- A good level of intestinal mucus that traps bacteria.
- Normal levels of immune proteins that prevent the growth of bacteria.
- Reducing the amount of stress.
- Chewing foods well.
What are the risk factors for SIBO?
There are many diseases and disorders that are associated with SIBO, 90% of which comprise disorders that slow down the small intestines’ ability to move things along the gastrointestinal tract.
10 risk factors associated with SIBO
- Leaky gut and a slowing down of gastric motility of the gut which can both be caused from stress and anxiety.
- Reduced or low stomach acid levels. This is also known as hypochlorhydria.
- Disorders of the gut which reduce blood into the area.
- Medications such as Antacids and antibiotics.
- Age related changes.
- Dysfunction to the valve that separates the large and small intestine, the ileocaecal valve. This valve should stop the contents of the large intestine coming back into the small intestine. For some people the valve does not shut as it should.
- Under active thyroid.
- Structural abnormalities (which are all associated with a small intestinal obstruction and stagnation).
- Chronic fatigue syndrome.
10 diseases associated with SIBO
Certain chronic conditions and diseases are associated with a higher risk of having SIBO in part due to their effect on the GI tract.
- Liver disease
- Connective tissue disorders
- Short or excess bowel
- Structural abnormalities of the Gut
- Auto- immune disease
- Celiac Disease
How is SIBO Diagnosed?
Testing for SIBO is not always essential and many clinicians may look to simply diagnose based on a patient’s symptoms. The previous “gold standard” for testing for SIBO is a procedure where a tube is put down the mouth into the small intestine from which a sample of bacteria is taken. This is an invasive procedure and as such is not usually performed.
A less invasive procedure, the SIBO breath test, is more commonly used to diagnose SIBO. This simple test can be performed at home by the patient using the test kit and is designed to test for Hydrogen and Methane (humans do not produce these gases, they can only be produced by the bacteria present in SIBO). SIBO can also be inferred but not diagnosed from performing a stool analysis.
A SIBO breath test result
At Functional Medicine Associates we use a SIBO breath test that requires the patient to drink a sugar solution and then perform a series of breath tests over a 3hour period. If there are higher than normal levels of bacteria in the small intestine these bacteria will ferment the sugars and create the gases hydrogen and/or methane, which in turn will be present in the patient’s breath at specific parts per million (ppm) indicating a positive SIBO result.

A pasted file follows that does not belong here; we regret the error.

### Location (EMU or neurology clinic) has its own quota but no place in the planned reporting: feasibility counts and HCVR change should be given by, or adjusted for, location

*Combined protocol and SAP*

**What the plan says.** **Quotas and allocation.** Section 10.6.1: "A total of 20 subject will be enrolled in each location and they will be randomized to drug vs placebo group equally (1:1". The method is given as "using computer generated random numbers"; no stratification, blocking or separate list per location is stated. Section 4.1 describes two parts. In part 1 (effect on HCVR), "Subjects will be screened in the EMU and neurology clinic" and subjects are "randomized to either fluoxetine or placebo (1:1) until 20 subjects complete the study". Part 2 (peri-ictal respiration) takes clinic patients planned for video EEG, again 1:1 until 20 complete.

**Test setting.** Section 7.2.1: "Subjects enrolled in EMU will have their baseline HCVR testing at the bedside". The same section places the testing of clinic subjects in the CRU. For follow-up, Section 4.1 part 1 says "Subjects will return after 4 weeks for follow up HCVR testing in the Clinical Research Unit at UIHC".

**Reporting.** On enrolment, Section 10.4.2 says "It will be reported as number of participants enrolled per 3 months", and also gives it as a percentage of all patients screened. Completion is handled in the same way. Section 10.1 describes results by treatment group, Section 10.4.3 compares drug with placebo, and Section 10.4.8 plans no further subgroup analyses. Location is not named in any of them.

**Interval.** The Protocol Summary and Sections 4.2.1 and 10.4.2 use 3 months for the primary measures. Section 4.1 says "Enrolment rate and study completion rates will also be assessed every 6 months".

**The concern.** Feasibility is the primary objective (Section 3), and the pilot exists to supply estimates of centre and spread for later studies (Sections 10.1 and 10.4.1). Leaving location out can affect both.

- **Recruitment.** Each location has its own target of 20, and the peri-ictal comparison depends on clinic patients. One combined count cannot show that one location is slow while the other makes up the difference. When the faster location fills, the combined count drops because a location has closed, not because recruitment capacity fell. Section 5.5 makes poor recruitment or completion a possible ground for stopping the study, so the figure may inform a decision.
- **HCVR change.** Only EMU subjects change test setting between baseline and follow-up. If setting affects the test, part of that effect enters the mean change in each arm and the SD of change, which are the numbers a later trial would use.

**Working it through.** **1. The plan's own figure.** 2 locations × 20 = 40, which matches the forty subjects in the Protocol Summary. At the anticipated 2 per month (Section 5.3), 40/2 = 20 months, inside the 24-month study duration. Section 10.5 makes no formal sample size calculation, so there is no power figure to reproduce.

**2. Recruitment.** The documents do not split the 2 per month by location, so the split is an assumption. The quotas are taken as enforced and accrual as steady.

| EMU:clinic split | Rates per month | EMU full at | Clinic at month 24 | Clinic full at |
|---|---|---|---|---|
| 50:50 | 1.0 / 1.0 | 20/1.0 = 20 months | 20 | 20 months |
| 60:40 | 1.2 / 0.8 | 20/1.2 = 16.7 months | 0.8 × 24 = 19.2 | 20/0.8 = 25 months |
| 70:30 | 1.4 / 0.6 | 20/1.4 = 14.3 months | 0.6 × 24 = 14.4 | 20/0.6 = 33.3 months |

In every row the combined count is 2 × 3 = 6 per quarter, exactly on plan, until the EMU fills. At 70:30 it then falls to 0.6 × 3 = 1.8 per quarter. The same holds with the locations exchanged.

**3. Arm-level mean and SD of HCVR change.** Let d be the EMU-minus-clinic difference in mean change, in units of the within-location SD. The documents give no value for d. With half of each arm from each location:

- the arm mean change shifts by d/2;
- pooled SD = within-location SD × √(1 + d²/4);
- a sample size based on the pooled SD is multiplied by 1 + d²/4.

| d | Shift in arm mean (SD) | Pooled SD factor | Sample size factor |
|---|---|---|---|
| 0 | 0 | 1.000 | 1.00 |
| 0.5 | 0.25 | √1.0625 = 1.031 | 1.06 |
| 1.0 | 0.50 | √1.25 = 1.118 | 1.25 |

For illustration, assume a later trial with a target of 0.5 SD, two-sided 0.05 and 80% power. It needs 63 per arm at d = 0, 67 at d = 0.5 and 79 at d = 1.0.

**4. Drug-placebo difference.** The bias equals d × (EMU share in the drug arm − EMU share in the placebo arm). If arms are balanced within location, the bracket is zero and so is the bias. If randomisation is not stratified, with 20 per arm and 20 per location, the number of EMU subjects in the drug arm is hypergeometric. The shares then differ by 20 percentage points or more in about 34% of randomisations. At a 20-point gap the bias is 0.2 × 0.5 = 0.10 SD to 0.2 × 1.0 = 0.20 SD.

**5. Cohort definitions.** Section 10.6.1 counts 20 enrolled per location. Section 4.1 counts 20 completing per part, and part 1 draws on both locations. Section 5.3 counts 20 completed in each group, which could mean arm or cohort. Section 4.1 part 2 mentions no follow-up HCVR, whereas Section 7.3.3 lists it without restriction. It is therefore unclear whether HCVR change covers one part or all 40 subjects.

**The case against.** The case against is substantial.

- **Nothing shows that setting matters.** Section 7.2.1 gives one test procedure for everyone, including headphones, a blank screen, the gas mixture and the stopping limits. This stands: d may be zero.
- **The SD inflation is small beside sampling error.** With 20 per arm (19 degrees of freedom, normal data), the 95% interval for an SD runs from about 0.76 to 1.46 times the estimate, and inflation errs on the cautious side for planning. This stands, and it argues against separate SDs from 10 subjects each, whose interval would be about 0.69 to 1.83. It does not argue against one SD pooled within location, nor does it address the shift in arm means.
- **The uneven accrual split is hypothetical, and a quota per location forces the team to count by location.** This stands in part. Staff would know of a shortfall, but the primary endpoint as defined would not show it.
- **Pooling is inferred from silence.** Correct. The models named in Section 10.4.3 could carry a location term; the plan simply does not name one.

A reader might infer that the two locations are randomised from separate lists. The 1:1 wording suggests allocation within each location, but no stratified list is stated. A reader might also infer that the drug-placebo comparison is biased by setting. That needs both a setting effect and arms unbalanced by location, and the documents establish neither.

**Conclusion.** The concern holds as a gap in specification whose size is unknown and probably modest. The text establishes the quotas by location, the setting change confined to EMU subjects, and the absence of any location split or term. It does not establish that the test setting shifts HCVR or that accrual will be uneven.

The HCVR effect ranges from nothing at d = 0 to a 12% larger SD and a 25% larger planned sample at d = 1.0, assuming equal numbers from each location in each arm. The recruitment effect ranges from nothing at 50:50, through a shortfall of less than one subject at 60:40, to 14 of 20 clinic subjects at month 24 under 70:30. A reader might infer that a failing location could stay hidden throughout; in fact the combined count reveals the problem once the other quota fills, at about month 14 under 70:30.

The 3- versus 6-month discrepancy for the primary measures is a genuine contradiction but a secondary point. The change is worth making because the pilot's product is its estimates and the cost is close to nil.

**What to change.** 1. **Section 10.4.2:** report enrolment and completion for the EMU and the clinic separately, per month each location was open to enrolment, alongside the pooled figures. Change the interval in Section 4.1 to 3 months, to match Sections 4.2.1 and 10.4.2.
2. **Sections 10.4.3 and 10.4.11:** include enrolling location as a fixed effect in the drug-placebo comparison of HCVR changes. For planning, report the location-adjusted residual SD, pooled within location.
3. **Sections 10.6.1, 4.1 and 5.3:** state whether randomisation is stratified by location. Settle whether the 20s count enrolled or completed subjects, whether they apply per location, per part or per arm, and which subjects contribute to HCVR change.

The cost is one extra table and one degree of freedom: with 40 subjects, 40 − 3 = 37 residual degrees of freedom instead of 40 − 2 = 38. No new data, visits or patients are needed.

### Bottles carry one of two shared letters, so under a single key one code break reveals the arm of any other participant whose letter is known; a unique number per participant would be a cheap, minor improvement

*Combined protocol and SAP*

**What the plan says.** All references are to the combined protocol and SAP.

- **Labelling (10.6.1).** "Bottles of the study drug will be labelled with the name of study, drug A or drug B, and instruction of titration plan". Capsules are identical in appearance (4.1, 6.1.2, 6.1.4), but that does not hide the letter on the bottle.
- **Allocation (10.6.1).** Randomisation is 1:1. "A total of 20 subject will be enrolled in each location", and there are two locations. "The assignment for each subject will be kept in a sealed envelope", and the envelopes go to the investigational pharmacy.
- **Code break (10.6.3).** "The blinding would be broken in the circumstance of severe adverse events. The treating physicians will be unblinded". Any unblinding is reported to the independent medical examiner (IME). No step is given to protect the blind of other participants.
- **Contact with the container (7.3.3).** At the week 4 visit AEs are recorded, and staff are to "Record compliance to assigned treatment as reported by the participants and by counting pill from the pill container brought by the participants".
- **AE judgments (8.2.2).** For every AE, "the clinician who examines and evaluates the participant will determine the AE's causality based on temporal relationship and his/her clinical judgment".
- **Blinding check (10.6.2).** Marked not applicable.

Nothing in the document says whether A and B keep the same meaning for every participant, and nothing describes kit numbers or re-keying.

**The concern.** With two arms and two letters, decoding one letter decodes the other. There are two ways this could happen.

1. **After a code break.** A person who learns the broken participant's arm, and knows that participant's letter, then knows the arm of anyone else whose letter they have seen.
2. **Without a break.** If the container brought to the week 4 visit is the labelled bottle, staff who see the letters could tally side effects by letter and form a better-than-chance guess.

Sometimes there can also be Hydrogen Sulphide gas produced, resulting in a “flat line” (0 to 3ppm) for all of the gases.
In our experience testing is very motivational for patients who prefer to know that there is actually something causing their symptoms. We also find that tracking through testing reduces the number of patients who relapse. Testing also makes the strategy more accurate as the respective gases present help to determine the priority and order of the supplements used because different gases respond to different treatments. The gases also have certain symptoms that are more common to each. Testing also helps to clearly identify SIBO or rule it out as a symptomatic cause.
Some Common Characteristics of the Three Gases
Is more associated with diarrhea in about 40% of IBS related patients.
Provides the Hydrogen needed for archaea to make methane (CH4) and sulfur reducing bacteria (SRB) to make hydrogen sulfide (H2S).
People with Hydrogen dominant SIBO can be the most reactive.
Methane dominant SIBO
Is more associated with constipation and is generally slower to respond to treatment because it takes time for the archaea to convert the Hydrogen gases. Methane is also produced by the commensal Archaea bacterial family. Decreased motility of the gastro intestinal tract and lactose malabsorption are associated with increased archaea. They are very challenging to kill and typically respond to stronger herbals like Allicin.
Its prevalence is about 35% in people with SIBO. Methane naturally slows everything down decreasing gut motility, increasing constipation and further bacterial overgrowth.
We also have to consider that yeasts like Candida in SIBO as it can be a substrate for Methane production.
Associated with a flat line on lactulose test.
Produces “rotten egg” smelling wind and defecation that can increase with Sulphur containing foods like brassica vegetables (broccoli, cauliflower, Brussel sprouts).
Patients develop an intolerance to Sulphur containing foods, supplements, and medications, which increase symptoms, one of which is reddish face.
Hydrogen Sulfide SIBO can cause halitosis and periodontal disease, fibromyalgia and colon cancer. It is associated with Chronic Fatigue Syndrome as elevated hydrogen sulfide is toxic to the mitochondria. Mitochondria are the power plants of our cells and so if they do not work well, we do not provide energy to our bodies well. In effect Brain fog and short-term memory loss can be associated mitochondrial issues within our brain.
Other symptoms we see is Orthostatic hypotension (POTS), Arrhythmias, Low blood pressure, night sweats, hot at night. We also find that patients may suffer with a painful bladder because Hydrogen Sulphide is an irritant to the destrusor muscle of the bladder. Patients could also experience more parts of their bodies that feel numb (paresthesia’s) but also more places where they have pain, especially on the joints.
Bacteria, yeast and fungus can form a biofilm, which is an extracellular matrix (like a really solid house) that protects the bacteria fungus or yeast from our innate immune system killing them and through which nutrients and even DNA are shared. When you have bacterial overgrowth, you likely have fungal or yeast overgrowth as well. If treatments such as antimicrobials, probiotics and diet are not working, we must consider bacterial, fungal or yeast biofilm production. It has been shown clinically that treating the biofilm, in addition to treating the bacteria or fungus, can be the difference between success or failure in clearing the bacteria, fungus or yeast.
How is SIBO treated?
At Functional Medicine Associates the approach to treating SIBO always takes the whole individual into account. This holistic and systemic approach is essential to ensure that all of the possible associations relating to the patient’s health history, symptoms and other possible diseases are considered.